one of his creations being adapted for the cover.
Illustrator for the publishing industry (his style perfectly blending with the work of French Maigret author Georges Simenon)
and the press... @Jacques de Loustal is also a painter (www.loustal.com)
So, one novel published, 2 or 3 others in your publisher's drawers, you told us... How do you go about researching your subjects? How do you create and define your characters?
There's always an original idea at the start, inspired by an observation or a fact. That said, I wouldn't be able to explain the mechanisms behind the creative process. Words put together that make sentences... that make paragraphs... that make chapters... that finally make books...
I find it absolutely fascinating and I don't want to try and understand it! One thing is quite certain: there's a bit of inspiration and a lot of perspiration behind a novel.
Will you choose to keep recurring to some characters throughout your novels?
Neither recurrence nor resemblance, my characters vary with the rhythm of my stories. I do however concede a true attraction to a captivating theme: death, the way it prowls around us and how our lives revolve around it. To the point of obsession. But always with the sense of humour. what a better way to ward it off!
My second novel will confirm this. But you'll have to be patient before it's published!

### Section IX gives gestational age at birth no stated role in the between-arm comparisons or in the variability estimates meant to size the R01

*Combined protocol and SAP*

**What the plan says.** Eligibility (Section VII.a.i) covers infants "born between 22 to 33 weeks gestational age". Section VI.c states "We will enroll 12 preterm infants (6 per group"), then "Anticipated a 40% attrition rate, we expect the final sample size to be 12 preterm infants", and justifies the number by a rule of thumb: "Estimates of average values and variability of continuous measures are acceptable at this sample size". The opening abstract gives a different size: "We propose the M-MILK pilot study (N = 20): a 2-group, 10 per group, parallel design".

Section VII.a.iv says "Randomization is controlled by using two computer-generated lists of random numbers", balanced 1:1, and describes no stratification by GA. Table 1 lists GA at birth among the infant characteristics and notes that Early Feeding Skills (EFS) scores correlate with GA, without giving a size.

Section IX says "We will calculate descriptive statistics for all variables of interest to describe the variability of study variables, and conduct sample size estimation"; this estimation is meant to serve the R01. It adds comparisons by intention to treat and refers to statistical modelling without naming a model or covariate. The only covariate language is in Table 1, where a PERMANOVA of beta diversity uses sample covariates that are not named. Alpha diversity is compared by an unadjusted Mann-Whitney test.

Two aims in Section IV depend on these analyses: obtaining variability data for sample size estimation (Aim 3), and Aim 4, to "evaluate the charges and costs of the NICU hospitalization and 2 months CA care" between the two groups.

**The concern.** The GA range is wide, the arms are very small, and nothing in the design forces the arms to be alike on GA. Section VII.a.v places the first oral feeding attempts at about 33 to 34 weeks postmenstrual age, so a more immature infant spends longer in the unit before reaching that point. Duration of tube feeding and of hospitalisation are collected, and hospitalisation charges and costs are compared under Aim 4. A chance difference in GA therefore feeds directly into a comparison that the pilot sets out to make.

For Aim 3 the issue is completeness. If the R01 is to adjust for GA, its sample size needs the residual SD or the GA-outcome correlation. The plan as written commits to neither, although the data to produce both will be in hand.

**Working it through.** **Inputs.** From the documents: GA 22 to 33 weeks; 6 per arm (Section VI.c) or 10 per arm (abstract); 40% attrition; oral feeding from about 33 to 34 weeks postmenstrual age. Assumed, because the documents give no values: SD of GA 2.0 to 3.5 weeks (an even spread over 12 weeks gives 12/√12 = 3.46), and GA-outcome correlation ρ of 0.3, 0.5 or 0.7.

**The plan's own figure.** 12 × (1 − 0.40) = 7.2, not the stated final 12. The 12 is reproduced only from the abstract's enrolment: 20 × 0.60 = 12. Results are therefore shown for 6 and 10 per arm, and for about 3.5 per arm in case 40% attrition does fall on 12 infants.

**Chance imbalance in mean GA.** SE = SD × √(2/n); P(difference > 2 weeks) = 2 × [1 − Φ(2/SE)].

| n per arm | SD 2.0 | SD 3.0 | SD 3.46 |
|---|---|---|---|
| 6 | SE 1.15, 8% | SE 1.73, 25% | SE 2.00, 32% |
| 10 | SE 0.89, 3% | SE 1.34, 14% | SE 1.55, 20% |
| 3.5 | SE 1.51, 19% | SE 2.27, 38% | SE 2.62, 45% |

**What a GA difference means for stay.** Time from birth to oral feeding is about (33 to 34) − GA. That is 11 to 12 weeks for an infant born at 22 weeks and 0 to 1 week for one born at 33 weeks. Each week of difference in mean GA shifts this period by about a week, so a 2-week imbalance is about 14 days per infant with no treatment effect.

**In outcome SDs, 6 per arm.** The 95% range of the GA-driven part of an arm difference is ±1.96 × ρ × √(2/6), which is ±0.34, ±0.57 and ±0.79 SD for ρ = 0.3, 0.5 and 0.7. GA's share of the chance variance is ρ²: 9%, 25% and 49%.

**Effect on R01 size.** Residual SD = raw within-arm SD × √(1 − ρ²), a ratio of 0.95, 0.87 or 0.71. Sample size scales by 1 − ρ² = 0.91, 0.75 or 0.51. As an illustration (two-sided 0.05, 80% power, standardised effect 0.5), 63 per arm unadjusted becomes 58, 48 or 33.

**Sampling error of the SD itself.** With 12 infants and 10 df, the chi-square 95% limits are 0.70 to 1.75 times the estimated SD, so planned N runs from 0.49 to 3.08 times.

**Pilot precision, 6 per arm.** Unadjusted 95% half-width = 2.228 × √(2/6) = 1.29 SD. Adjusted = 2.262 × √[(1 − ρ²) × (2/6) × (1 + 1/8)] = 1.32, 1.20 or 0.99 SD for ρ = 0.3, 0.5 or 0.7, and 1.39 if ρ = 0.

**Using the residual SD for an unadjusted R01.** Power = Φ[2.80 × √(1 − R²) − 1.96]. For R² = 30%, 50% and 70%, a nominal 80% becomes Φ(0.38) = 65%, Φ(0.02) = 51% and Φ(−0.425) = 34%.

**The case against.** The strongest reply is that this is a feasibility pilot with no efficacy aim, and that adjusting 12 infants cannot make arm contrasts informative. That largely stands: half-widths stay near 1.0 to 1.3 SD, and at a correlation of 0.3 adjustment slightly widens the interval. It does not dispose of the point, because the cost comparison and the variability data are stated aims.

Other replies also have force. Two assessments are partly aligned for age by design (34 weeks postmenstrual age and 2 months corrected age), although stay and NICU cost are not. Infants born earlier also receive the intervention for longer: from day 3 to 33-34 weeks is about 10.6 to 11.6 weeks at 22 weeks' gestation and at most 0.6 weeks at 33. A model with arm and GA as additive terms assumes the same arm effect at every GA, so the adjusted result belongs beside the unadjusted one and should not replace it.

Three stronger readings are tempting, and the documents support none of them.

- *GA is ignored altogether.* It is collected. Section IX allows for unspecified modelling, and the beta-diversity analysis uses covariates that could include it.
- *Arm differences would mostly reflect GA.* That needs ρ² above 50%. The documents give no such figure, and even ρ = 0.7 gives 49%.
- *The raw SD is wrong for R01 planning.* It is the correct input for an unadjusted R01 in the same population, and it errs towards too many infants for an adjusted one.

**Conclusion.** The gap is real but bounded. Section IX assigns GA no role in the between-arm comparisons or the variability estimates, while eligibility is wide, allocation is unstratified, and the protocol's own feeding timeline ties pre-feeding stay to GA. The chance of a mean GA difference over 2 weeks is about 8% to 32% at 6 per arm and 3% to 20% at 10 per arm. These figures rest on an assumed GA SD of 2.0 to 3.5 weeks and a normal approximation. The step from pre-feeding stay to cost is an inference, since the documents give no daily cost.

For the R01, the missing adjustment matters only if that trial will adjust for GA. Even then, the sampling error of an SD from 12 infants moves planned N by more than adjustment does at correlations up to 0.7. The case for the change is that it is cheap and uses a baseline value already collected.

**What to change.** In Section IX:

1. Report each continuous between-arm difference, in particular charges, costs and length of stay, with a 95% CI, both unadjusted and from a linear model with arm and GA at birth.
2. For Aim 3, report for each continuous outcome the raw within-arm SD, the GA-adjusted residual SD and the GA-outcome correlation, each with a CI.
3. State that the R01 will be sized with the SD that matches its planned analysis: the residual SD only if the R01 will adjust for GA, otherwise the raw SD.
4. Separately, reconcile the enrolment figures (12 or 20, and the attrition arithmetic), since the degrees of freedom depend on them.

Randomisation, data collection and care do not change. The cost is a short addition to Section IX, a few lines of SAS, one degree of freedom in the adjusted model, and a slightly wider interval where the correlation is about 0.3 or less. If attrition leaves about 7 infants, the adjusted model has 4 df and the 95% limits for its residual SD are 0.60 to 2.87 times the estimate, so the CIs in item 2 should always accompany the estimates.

All in all, how long does it take you to write a novel, from the first draft to the final touches and publication? How did Héloïse d'Ormesson help you with your publishing project?
Once the plot is firmly set in my head, it doesn't take long (a few months at most) to get it down on paper (or rather, on the screen of my laptop).
The proofreading work I do with my editor is then invaluable in refining, amending, polishing and enriching the text. It's a fascinating exercise, and I'm sincerely grateful for the way in which published Héloïse d'Ormesson has supported me and helped me to progress!
Until today, you've taken part in a large number of book fairs, including the one organised by the Maison de la presse of Uzès in Lussan at the end of August, and still continue to do so... For you, is promoting a novel totally connected to a writing career? Who knows, does it help you find THE subject you're looking for for a new adventure?
Promoting a novel is a singular exercise. To tell you the truth, I didn't know how I'd feel about it. The truth, put to the test of facts (sorry: readers)? I love these times of meeting and talking, sometimes moving, sometimes funny, always sincere and enriching.
I don't know if they help me to find other subjects. But I do know that they reinforce my decision to share my writing... which means continuing to publish!
And then there's all the 'reading feedback' I get. They go straight to my heart. And after all, isn't the best writing from the heart?
Many thanks to @Christophe Wojcik for his warm welcome at the Lussan se livre fair and for collaborating on this article.
Le portable is published by @Editions Héloïse d'Ormesson.